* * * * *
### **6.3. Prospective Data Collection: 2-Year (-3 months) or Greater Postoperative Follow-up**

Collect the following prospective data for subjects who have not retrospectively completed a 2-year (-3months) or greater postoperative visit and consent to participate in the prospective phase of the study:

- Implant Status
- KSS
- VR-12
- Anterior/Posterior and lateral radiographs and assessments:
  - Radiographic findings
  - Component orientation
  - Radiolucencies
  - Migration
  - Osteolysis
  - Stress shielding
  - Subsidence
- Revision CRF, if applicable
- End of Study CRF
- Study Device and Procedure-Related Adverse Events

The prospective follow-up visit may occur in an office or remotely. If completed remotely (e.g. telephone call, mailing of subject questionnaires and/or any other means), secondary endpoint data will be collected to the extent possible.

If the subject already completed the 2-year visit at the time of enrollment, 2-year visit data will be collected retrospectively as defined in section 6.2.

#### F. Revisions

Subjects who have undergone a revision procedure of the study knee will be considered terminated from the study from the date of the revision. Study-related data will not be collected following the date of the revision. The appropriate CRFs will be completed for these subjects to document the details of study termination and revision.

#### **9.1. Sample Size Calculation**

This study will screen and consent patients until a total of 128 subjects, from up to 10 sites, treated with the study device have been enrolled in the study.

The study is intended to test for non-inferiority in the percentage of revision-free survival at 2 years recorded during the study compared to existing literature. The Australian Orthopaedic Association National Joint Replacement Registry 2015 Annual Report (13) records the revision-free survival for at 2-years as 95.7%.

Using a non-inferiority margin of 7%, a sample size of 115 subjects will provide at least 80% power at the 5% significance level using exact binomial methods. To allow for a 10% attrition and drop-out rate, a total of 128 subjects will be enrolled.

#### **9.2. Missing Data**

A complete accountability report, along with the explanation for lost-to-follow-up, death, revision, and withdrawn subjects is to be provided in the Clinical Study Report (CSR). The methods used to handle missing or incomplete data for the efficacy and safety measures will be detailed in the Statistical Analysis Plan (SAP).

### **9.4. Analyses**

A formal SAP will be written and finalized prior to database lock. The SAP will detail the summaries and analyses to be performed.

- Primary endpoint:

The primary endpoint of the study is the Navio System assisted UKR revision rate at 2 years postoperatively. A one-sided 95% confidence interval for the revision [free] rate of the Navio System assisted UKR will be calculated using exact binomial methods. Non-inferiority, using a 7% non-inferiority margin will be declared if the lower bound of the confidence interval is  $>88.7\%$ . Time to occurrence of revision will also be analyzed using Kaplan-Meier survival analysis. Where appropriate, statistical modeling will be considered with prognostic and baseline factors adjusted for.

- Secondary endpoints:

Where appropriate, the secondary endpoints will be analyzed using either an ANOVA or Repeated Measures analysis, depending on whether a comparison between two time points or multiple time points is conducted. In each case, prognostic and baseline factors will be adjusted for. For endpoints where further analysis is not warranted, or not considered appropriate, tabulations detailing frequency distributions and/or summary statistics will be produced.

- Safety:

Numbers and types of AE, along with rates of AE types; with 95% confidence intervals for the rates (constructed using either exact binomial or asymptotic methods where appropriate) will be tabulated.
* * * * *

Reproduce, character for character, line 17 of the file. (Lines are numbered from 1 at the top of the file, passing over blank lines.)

The prospective follow-up visit may occur in an office or remotely. If completed remotely (e.g. telephone call, mailing of subject questionnaires and/or any other means), secondary endpoint data will be collected to the extent possible.